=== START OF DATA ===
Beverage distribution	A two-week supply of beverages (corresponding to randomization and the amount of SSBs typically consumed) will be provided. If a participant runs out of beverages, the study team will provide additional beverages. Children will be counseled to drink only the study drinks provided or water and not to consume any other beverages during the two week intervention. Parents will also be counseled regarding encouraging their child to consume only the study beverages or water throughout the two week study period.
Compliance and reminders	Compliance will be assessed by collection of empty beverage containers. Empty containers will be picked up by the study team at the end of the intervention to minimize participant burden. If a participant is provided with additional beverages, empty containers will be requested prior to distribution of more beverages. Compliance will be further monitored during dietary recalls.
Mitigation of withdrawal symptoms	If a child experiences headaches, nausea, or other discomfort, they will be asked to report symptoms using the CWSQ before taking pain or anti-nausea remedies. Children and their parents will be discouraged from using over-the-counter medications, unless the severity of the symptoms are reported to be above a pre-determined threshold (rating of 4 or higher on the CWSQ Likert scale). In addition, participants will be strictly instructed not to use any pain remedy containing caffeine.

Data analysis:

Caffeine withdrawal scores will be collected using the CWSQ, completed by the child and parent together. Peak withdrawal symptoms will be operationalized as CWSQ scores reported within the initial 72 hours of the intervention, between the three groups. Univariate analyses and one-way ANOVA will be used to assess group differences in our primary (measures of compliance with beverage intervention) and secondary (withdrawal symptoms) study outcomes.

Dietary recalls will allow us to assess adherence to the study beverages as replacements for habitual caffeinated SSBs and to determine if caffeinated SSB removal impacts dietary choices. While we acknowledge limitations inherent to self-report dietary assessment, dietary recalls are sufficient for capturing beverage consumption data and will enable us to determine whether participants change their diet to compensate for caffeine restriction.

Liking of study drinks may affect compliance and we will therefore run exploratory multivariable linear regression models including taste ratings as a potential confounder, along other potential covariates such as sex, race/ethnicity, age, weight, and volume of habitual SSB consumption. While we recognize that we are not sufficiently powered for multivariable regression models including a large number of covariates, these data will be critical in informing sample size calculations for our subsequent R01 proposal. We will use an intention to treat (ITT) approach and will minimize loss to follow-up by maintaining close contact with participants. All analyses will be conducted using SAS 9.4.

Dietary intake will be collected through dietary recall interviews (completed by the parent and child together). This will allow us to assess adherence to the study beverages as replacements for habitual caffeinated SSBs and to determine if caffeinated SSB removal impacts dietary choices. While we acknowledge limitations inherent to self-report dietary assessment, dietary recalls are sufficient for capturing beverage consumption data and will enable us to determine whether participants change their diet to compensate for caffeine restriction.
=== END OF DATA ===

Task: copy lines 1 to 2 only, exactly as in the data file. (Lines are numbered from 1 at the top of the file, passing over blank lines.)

Beverage distribution	A two-week supply of beverages (corresponding to randomization and the amount of SSBs typically consumed) will be provided. If a participant runs out of beverages, the study team will provide additional beverages. Children will be counseled to drink only the study drinks provided or water and not to consume any other beverages during the two week intervention. Parents will also be counseled regarding encouraging their child to consume only the study beverages or water throughout the two week study period.
Compliance and reminders	Compliance will be assessed by collection of empty beverage containers. Empty containers will be picked up by the study team at the end of the intervention to minimize participant burden. If a participant is provided with additional beverages, empty containers will be requested prior to distribution of more beverages. Compliance will be further monitored during dietary recalls.